Not everything is different, a lot of things to be done are based on common ground.
Differences between Lean-Agile and traditional principles.
Most regulatory requirements have a common base.
It’s about trust, baby.
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CEO & Founder PEDCO AG,
Chief Methodologist Applied SAFe
Creator of the product Applied SAFe.
Started to program for money at the age of 14. Ex-professional sportsman with a passion for software and a knack in engineering.
30+ years of working experience with 50+ publications.
SAFe SPC since 2011, Agile (XP) since 1999.
Happy father and married to a wonderful woman.
Where are regulatory requirements coming from? What kind of questions need to be addressed in order to successfully develop solutions in a lean-agile manner within a regulated environment?
Episode length: 7:55
Transcript with pictures:
If you think about compliance, we should think about what does that really mean. One possibility is to talk about some examples.
I guess you’re all aware of Boeing 737 disaster. People died because some of those planes crashed. Sometimes it’s just about things where people don’t die directly but a lot of people are affected by such manner and probably the impact on society in a big and we have tons of examples. Financial crashes, Diesel-Scandal.
So, let’s have a look at what is so typically wanted in regulated environments.
Let’s take some bullets from quality on the left side and let’s put them along with some bullets from the Agile Manifesto on the right side. At a first glance, the practices associated with Lean-Agile and those associated with traditional compliance processes appear to be diametrically opposed, with conflicting goals and disparate communities.
The world on the left works through rigorous, stage-gated activities. The compliance world emphasizes quality, safety, and security to ensure that systems perform their intended purpose without causing harm. Those systems demonstrate adherence to specifications through verification and validation (V&V) activities and often must provide evidence of adherence to standards through reviews, audits, and sign-offs. To this community, change and variability equal added risk and uncertainty.
By contrast (on the right side) Lean-Agile development strives to discover the ultimate and optimal system iteratively, by creating an environment for learning. Building a working system in frequent, small batches confirms or rejects design hypotheses. Continuous customer/stakeholder collaboration provides fast feedback on decisions and the ability to adapt to new knowledge. Validated learning explores alternatives and helps ensure development creates products that meet the needs of customers. To this community, change and variability provide the ability to create products that excite customers and generate better economic results for the business.
But what do this two sides have in common? They both want to make sure, that we build good systems!
In a world of ASPICE and ISO 26262, the V-Model is strongly associated with development:
In the traditional V model understanding, we see that there is everything is written down first. Then we build it up from the basis until we see the final result. What we try now is to narrow ideation/specification very close to verification so that we can have fast feedback. Fast flow depends on building quality into our development system through testing at multiple levels. So we generate tests for everything—Features, Stories, and code—ideally before the item is created. There are several patterns and methods for that. Test-Driven Development and so forth.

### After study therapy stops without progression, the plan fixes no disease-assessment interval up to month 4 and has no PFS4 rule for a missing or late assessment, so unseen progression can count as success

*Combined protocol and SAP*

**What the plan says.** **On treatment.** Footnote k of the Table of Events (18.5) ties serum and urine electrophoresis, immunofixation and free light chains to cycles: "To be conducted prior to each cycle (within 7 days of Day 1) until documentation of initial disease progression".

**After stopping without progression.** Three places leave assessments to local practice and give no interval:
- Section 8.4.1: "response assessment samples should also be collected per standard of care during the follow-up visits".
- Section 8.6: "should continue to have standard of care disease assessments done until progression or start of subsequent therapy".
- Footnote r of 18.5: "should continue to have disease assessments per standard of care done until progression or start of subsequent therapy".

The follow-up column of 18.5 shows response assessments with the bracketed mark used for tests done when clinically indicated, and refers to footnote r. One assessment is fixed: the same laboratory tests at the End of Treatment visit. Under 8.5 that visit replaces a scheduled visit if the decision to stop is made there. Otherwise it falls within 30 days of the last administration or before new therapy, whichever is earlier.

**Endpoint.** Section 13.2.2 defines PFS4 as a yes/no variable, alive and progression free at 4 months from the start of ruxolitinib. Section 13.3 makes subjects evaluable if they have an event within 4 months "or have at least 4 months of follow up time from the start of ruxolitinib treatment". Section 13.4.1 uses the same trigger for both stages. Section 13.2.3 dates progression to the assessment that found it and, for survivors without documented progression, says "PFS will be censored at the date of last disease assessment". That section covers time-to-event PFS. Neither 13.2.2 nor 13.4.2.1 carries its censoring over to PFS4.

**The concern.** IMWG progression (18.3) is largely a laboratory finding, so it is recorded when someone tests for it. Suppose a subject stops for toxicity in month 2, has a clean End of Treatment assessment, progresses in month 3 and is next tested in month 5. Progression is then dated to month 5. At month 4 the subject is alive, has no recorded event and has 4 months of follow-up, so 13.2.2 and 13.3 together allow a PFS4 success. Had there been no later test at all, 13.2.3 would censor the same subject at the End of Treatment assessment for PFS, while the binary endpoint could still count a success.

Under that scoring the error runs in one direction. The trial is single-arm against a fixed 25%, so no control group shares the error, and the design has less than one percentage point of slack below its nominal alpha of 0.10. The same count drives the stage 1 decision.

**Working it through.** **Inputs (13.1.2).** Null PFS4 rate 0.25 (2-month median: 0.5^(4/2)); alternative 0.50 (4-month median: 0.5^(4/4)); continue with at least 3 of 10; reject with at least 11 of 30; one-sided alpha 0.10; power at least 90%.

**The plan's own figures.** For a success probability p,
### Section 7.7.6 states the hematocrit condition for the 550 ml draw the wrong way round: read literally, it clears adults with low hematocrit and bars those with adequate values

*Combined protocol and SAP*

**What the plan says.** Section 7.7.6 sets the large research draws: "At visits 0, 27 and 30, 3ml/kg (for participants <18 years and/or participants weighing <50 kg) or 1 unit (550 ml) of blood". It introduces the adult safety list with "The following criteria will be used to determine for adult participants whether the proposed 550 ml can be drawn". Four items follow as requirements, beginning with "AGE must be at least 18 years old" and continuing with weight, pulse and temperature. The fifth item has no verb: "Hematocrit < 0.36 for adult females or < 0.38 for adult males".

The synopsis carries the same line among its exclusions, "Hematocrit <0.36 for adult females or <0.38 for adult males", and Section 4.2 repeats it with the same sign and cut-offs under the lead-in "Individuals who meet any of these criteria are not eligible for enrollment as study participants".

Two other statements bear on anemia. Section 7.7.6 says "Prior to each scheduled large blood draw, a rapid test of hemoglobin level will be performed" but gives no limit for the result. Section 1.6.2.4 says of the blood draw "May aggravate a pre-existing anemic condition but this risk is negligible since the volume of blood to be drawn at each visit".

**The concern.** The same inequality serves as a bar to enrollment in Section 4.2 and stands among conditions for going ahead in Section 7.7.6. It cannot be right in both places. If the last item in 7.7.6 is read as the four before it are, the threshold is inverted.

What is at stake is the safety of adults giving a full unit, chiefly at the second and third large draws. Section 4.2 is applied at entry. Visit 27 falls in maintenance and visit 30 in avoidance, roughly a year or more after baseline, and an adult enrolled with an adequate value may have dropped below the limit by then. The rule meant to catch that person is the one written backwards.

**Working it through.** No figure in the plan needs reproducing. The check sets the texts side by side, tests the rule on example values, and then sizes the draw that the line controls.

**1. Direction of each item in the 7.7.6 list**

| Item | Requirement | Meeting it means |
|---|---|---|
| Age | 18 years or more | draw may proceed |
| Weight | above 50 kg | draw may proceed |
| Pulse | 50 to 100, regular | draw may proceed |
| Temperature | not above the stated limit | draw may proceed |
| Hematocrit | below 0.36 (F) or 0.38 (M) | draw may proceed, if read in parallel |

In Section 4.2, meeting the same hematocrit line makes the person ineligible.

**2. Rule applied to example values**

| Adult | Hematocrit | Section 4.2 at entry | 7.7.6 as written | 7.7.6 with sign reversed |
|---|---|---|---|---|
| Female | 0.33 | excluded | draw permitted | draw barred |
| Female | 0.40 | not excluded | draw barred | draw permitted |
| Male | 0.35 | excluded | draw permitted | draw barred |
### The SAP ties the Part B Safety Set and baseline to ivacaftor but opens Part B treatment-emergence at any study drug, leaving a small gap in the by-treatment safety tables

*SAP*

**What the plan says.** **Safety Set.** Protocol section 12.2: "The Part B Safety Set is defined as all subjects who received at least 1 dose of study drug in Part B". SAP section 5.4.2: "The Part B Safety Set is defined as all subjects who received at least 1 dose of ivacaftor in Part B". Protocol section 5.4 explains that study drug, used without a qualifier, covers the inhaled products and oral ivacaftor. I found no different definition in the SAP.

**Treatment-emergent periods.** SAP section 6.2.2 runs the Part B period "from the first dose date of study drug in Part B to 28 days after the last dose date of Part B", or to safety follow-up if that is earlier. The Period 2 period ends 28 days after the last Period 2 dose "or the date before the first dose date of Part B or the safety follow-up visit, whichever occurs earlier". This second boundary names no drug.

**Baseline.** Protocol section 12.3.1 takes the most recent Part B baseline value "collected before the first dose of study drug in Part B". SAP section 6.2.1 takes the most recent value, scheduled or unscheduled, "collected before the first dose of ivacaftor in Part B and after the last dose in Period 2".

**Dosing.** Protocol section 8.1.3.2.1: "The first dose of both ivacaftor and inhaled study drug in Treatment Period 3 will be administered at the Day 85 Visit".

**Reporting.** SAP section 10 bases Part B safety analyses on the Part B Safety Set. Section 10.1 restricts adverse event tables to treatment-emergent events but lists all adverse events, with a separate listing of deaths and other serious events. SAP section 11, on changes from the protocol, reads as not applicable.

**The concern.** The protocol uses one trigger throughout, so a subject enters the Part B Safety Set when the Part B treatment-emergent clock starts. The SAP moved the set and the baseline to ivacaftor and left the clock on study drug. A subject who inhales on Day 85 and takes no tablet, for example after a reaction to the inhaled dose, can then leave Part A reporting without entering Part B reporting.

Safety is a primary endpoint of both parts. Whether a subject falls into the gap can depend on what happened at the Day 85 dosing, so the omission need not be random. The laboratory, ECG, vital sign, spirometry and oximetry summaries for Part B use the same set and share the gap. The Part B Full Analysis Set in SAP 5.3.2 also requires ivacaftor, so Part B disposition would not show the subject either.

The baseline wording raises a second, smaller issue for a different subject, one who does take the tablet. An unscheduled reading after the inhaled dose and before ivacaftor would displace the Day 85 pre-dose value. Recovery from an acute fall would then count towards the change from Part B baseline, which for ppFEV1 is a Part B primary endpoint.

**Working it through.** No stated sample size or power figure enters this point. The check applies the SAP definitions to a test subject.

Most large-scale complex environments are dealing with varying levels of criticality, from safety-critical to security-critical. Such areas are mostly regulated and it is necessary to comply with formal standards, regulations, directives, and guidance. There is a plethora of regulations and standards which apply across different regulated domains. FDA, ASPICE, ISO 26262 etc.
Luckily, most of these regulations ask for some common things. And if you go o a Meta-Level.
They want to see that:
You have somehow described how you want to work, it’s described and known by all practitioners.
you have transparency in execution and continuous compliance and you can prove that
you have effective tailored processes. That you don’t have only one size which fits all and each endeavor has its own variation of the defined process.
You can also ensure and prove that you have compliance for process and product
and this has been verified with engineering based on principles and practices to fulfill verification and validation needs.
If you work with agile suppliers, you have also defined how you want to work together with them…
If you have good answers to all these bullet points, you will get through with all assessments. I believe that the basic need is ‘Trust’.
And one thing we do to answer these questions is that we build a quality management system.
Something like you know from the past with different Lifecycles. We see phases and milestones as we used in the past. But this time we do the very same in a lean-agile manner. We build a solution and the compliance incrementally. We organize for value and compliance. We continuously verify and validates and so forth. We do more or less the same things but are organized in a very different manner.
People don’t get smarter over night just because they work in an agile manner, it’s how you organize your work.
I promised you to talk about PI Planning, so let’s take it from here with the next episode: Compliance is easy 3/6.